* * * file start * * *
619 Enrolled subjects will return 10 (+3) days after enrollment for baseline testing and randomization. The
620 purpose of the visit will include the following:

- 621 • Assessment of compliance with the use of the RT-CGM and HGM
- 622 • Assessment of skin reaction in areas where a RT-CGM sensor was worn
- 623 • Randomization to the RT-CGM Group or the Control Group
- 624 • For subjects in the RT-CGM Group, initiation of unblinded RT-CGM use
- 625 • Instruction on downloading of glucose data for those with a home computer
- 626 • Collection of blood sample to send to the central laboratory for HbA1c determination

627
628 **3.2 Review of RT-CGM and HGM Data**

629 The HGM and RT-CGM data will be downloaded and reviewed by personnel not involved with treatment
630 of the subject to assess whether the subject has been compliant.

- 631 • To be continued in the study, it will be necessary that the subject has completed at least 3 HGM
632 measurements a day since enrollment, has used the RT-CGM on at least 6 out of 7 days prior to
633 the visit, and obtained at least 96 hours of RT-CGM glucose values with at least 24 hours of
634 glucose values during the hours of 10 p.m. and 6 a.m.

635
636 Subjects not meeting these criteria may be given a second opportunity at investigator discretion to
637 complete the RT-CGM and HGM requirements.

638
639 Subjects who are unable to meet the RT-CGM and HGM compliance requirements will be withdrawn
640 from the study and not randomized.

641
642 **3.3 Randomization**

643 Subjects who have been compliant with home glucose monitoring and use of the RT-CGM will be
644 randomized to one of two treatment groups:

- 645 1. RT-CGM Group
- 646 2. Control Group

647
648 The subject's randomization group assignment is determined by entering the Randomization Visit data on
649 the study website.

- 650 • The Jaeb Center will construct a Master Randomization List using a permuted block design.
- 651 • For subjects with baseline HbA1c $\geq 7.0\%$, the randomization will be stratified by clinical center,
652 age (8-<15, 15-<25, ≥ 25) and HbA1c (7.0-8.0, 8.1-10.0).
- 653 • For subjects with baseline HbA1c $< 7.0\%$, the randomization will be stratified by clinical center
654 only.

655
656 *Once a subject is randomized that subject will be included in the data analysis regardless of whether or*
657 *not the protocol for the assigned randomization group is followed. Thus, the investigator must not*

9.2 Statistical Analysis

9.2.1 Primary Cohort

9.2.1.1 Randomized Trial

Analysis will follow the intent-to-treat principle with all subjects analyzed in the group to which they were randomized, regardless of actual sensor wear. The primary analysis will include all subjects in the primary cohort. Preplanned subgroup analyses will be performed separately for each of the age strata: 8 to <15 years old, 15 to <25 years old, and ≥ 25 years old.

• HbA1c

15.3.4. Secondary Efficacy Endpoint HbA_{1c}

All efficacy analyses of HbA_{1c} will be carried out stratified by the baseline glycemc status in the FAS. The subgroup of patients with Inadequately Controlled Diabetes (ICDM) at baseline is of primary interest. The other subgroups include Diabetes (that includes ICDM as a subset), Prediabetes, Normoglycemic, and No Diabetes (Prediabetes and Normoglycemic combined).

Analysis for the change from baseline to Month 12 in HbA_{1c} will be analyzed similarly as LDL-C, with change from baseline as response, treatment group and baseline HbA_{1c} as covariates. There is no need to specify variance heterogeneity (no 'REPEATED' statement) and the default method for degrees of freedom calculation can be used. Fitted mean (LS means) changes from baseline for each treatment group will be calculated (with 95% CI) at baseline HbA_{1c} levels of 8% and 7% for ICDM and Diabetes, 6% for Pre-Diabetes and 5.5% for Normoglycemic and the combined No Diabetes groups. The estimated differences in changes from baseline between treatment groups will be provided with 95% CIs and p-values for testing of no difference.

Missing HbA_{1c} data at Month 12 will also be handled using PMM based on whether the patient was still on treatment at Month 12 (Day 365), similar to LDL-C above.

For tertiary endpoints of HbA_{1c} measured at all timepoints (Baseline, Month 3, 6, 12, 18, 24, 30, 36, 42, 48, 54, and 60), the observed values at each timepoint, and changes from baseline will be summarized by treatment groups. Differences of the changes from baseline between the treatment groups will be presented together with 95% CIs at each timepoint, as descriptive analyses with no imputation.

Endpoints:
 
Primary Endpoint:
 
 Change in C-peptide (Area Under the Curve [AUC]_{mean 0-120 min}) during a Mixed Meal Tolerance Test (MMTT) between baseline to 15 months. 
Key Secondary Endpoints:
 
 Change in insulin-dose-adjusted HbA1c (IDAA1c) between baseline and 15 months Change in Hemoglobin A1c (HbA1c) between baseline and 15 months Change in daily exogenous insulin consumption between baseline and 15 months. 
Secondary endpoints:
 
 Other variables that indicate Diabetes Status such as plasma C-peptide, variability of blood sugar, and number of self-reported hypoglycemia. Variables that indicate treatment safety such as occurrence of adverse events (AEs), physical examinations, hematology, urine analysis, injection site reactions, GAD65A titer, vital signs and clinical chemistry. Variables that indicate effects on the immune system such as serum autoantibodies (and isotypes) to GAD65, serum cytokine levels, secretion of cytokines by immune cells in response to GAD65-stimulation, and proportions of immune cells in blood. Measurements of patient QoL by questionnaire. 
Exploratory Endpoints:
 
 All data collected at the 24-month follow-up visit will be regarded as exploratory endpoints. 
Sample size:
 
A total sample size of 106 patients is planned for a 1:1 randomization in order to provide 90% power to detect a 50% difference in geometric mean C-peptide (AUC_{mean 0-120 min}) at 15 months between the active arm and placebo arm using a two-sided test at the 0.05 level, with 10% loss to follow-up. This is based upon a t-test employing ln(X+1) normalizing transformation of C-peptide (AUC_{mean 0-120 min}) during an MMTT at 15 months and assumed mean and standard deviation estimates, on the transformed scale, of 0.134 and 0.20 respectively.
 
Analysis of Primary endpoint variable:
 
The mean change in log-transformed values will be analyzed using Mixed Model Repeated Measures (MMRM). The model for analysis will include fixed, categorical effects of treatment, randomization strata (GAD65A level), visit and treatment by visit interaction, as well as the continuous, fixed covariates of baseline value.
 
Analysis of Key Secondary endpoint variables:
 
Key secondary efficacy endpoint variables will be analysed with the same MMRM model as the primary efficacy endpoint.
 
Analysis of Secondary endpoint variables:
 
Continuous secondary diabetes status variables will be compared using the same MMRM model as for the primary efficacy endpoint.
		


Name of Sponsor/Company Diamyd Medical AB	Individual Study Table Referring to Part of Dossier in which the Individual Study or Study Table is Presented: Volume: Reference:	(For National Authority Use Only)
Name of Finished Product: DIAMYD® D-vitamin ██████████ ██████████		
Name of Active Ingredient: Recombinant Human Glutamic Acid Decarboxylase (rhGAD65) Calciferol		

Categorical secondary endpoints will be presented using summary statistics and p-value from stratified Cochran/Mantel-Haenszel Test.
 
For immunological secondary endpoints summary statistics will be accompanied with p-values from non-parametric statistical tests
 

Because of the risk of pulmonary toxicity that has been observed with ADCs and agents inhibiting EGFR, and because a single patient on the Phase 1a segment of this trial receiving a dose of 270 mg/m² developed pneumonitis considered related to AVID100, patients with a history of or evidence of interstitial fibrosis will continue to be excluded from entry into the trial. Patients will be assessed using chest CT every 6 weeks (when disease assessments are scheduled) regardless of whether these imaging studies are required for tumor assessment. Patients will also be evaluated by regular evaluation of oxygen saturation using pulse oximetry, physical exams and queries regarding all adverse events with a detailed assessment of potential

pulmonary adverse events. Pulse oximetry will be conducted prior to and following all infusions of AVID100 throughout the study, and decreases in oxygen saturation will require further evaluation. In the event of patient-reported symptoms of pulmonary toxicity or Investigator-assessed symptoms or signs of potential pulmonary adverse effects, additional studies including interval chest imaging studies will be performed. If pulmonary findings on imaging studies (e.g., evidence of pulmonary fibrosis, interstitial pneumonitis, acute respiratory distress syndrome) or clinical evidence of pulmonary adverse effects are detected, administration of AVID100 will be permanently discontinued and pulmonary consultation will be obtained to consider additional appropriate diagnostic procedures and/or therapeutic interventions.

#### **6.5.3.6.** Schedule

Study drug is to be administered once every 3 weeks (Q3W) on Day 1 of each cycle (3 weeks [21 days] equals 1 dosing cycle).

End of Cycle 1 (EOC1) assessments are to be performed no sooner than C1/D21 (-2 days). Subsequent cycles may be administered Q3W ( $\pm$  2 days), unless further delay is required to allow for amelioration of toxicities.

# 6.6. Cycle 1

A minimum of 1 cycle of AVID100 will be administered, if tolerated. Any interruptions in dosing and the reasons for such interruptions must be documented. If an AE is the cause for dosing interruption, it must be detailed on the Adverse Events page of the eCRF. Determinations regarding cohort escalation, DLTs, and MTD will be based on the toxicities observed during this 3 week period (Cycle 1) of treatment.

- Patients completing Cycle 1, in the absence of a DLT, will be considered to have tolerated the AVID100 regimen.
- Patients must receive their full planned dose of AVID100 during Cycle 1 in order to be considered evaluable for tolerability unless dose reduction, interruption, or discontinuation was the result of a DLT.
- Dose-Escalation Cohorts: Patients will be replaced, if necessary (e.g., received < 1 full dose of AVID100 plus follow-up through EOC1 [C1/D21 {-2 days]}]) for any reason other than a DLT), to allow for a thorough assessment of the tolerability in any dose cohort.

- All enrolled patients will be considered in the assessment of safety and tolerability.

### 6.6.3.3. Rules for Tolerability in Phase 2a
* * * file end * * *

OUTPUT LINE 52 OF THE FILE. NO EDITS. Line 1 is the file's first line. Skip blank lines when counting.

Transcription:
 Change in C-peptide (Area Under the Curve [AUC]_{mean 0-120 min}) during a Mixed Meal Tolerance Test (MMTT) between baseline to 15 months. 